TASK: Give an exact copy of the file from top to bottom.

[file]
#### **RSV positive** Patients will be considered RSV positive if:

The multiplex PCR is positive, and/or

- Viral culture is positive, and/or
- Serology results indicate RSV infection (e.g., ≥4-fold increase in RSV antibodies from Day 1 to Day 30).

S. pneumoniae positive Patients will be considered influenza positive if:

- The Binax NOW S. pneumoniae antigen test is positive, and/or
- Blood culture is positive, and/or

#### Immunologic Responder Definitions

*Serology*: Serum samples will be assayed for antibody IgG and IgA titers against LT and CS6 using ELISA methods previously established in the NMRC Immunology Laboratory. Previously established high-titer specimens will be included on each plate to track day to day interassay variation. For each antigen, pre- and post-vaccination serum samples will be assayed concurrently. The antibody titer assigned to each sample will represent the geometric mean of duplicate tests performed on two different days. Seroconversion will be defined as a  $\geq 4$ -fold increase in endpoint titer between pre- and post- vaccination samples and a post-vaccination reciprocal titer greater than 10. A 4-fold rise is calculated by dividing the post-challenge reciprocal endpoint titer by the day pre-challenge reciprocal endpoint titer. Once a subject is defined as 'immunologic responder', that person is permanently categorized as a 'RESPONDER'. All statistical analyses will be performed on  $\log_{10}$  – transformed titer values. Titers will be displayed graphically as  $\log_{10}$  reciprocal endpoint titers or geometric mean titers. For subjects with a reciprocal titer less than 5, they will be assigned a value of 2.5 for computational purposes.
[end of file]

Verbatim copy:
#### **RSV positive** Patients will be considered RSV positive if:

The multiplex PCR is positive, and/or

- Viral culture is positive, and/or
- Serology results indicate RSV infection (e.g., ≥4-fold increase in RSV antibodies from Day 1 to Day 30).

S. pneumoniae positive Patients will be considered influenza positive if:

- The Binax NOW S. pneumoniae antigen test is positive, and/or
- Blood culture is positive, and/or

#### Immunologic Responder Definitions

*Serology*: Serum samples will be assayed for antibody IgG and IgA titers against LT and CS6 using ELISA methods previously established in the NMRC Immunology Laboratory. Previously established high-titer specimens will be included on each plate to track day to day interassay variation. For each antigen, pre- and post-vaccination serum samples will be assayed concurrently. The antibody titer assigned to each sample will represent the geometric mean of duplicate tests performed on two different days. Seroconversion will be defined as a  $\geq 4$ -fold increase in endpoint titer between pre- and post- vaccination samples and a post-vaccination reciprocal titer greater than 10. A 4-fold rise is calculated by dividing the post-challenge reciprocal endpoint titer by the day pre-challenge reciprocal endpoint titer. Once a subject is defined as 'immunologic responder', that person is permanently categorized as a 'RESPONDER'. All statistical analyses will be performed on  $\log_{10}$  – transformed titer values. Titers will be displayed graphically as  $\log_{10}$  reciprocal endpoint titers or geometric mean titers. For subjects with a reciprocal titer less than 5, they will be assigned a value of 2.5 for computational purposes.